Killer Ig-like receptors (KIRs): their role in NK cell modulation and developments leading to their clinical exploitation
- 1Bambino Gesù Children Hospital (IRCCS), Italy
- 2IRCCS Ospedale Policlinico San Martino, Italy
- 3IRCCS Istituto G. Gaslini, Italy
- 4Università di Genova, Italy
- 5IRCCS Sacro Cuore Don Calabria Hospital, Italy
- 6Department of Pediatrics Stanford School of Medicine, United States
- 7IRCCS Ospedale Pediatrico Bambino Gesù, Italy
Natural killer (NK) cells contribute to the first line of defense against viruses and to the control of tumor growth and metastasis spread. The discovery of HLA class I specific inhibitory receptors, primarily of killer Ig-like receptors (KIRs), and of activating receptors has been fundamental to unravel NK cell function and the molecular mechanisms of tumor cell killing. Stemmed from the seminal discoveries in early ‘90s, in which Alessandro Moretta was the major actor, an extraordinary amount of research on KIR specificity, genetics, polymorphism and repertoire has followed.
These basic notions on NK cells and their receptors have been successfully translated to clinical applications, primarily to the haploidentical haematopoietic stem cell transplantation to cure otherwise fatal leukemia in patients with no HLA compatible donors. The finding that NK cells may express the PD-1 inhibitory checkpoint, particularly in cancer patients, may allow to understand how anti-PD-1 therapy could function also in case of HLA class Ineg tumors, usually susceptible to NK-mediated killing. This, together with the synergy of therapeutic anti-checkpoint monoclonal antibodies, including those directed against NKG2A or KIRs, emerging in recent or ongoing studies, opened new solid perspectives in cancer therapy.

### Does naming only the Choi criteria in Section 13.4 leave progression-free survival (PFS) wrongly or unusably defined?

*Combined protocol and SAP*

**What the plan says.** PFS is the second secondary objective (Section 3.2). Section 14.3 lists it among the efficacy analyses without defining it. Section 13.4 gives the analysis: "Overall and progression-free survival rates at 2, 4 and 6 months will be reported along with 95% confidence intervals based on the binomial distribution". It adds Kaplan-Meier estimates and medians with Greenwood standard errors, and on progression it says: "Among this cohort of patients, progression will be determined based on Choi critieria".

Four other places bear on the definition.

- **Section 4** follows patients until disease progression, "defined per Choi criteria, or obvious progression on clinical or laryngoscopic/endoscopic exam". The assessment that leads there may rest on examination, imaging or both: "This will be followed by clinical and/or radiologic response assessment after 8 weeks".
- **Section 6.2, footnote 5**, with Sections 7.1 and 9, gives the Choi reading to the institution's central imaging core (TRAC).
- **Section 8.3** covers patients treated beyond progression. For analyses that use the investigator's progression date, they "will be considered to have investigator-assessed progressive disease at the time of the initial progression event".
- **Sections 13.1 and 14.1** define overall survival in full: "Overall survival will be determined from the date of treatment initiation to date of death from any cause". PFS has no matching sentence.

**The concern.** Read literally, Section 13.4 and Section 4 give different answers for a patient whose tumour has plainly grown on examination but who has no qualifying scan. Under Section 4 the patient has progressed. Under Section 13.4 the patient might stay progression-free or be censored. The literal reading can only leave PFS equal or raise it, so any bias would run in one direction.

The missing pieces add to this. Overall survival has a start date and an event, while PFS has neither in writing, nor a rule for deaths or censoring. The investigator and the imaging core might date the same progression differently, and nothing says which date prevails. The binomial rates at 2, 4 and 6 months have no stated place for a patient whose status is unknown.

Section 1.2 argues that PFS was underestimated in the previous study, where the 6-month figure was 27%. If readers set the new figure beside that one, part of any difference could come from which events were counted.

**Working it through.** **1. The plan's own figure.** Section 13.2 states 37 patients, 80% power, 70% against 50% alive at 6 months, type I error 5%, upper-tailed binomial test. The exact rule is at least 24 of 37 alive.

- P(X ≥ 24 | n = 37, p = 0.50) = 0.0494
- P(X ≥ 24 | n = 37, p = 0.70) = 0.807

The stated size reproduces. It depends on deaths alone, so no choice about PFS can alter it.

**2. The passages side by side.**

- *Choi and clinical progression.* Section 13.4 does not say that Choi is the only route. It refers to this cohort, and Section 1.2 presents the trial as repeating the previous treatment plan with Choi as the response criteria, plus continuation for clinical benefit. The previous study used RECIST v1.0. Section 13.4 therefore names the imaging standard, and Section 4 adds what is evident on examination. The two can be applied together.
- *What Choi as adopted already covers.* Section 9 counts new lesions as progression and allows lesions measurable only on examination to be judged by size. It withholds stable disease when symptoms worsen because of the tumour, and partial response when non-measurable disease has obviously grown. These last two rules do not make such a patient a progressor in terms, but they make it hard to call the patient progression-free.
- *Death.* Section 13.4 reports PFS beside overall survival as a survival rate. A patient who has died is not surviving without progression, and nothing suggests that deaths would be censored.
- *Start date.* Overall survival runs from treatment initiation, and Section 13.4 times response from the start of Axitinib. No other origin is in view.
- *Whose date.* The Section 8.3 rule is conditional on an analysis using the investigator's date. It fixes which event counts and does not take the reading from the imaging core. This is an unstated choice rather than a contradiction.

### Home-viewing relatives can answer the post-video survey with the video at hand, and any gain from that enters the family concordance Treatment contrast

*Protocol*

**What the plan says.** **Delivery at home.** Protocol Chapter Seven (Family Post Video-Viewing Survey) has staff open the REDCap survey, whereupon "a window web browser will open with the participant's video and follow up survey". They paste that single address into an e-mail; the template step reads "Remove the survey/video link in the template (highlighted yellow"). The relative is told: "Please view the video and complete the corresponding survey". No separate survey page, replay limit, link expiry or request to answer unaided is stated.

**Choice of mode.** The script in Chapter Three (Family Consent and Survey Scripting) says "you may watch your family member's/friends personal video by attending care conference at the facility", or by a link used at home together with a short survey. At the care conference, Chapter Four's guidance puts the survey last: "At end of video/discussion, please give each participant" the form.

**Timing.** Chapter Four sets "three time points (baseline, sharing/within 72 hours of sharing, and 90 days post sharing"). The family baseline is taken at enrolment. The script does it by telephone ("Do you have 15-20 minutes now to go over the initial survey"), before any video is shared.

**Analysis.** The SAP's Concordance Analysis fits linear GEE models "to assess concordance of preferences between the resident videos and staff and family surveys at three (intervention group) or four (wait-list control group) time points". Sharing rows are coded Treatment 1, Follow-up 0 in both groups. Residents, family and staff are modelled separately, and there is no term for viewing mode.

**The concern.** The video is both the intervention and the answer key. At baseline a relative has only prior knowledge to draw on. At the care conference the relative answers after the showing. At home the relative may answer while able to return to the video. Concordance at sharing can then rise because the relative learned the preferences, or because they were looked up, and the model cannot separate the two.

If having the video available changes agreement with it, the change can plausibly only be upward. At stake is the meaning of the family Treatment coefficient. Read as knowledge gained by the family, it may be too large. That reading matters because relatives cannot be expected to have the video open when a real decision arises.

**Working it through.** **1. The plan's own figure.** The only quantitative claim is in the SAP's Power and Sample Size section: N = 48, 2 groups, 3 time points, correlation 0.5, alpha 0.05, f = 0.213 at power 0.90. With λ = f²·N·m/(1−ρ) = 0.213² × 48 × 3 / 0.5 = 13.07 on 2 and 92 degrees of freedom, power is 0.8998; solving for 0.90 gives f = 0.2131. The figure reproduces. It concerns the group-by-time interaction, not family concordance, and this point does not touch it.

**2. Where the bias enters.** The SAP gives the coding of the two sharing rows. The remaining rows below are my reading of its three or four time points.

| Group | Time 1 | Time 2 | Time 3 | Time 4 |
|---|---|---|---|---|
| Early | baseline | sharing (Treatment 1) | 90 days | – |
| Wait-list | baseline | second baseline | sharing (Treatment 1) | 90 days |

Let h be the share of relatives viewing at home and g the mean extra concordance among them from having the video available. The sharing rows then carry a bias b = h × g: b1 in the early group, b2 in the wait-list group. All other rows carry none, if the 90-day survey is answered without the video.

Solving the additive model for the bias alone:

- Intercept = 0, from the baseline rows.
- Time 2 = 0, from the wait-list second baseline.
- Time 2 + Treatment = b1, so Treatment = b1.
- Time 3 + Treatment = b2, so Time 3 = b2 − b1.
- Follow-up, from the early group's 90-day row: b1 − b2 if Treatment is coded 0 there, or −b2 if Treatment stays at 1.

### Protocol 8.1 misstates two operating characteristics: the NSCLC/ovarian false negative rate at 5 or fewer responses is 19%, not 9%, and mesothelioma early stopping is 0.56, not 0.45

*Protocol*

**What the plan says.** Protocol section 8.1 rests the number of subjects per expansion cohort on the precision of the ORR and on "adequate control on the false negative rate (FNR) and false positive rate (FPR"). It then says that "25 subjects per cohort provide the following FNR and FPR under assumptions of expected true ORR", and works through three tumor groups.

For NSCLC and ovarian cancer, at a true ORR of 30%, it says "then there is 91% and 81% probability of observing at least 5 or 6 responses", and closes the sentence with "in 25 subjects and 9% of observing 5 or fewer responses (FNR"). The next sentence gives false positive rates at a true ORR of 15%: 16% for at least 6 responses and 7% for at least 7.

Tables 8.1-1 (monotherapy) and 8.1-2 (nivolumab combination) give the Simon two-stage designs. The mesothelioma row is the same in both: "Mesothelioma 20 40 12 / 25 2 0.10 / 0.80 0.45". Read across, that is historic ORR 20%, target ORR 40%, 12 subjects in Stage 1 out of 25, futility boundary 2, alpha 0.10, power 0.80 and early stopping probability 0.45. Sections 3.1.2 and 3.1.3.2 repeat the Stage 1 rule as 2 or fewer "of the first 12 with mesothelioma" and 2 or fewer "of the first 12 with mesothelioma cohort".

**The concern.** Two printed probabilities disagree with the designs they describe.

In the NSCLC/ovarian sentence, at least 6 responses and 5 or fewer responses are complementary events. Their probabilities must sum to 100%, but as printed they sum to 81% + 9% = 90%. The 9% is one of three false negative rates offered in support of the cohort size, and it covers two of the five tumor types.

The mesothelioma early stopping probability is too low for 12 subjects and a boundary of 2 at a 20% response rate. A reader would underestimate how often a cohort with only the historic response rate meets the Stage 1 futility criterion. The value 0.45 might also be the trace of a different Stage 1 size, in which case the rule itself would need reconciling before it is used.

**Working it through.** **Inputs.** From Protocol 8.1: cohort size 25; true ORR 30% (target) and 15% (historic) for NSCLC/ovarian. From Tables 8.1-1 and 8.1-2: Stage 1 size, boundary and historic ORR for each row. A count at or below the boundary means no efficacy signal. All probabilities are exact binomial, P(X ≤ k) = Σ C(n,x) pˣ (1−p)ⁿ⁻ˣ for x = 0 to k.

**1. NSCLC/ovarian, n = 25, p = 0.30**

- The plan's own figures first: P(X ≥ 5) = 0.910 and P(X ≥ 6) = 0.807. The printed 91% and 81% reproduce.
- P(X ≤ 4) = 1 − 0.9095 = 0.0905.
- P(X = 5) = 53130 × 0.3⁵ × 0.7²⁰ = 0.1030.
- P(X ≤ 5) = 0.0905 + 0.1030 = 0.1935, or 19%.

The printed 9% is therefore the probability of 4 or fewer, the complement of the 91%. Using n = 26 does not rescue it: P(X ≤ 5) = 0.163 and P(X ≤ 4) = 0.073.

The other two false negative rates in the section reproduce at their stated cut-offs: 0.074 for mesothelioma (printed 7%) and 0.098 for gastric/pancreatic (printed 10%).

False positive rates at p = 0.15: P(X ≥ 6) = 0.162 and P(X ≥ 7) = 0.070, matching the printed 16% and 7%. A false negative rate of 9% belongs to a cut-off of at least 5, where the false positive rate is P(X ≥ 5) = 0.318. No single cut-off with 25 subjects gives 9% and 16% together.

Keywords: HLA class I, Killer immunoglobulin-like receptors, KIR ligands, Inhibitory checkpoints, NK alloreactivity, NK cell education, polymorphism
Received: 24 Mar 2019;
Accepted: 09 May 2019.
Edited by:Eric Vivier, INSERM U1104 Centre d'immunologie de Marseille-Luminy, France
Reviewed by:Salim I. Khakoo, University of Southampton, United Kingdom
Hans-Gustaf Ljunggren, Karolinska Institute (KI), Sweden
Copyright: © 2019 MORETTA, Pende, Falco, Vitale, Cantoni, Vitale, Munari, Bertaina, Moretta, Del Zotto, Pietra, Mingari and Locatelli. This is an open-access article distributed under the terms of the Creative Commons Attribution License (CC BY). The use, distribution or reproduction in other forums is permitted, provided the original author(s) and the copyright owner(s) are credited and that the original publication in this journal is cited, in accordance with accepted academic practice. No use, distribution or reproduction is permitted which does not comply with these terms.
* Correspondence: Prof. LORENZO MORETTA, Bambino Gesù Children Hospital (IRCCS), Rome, Italy, firstname.lastname@example.org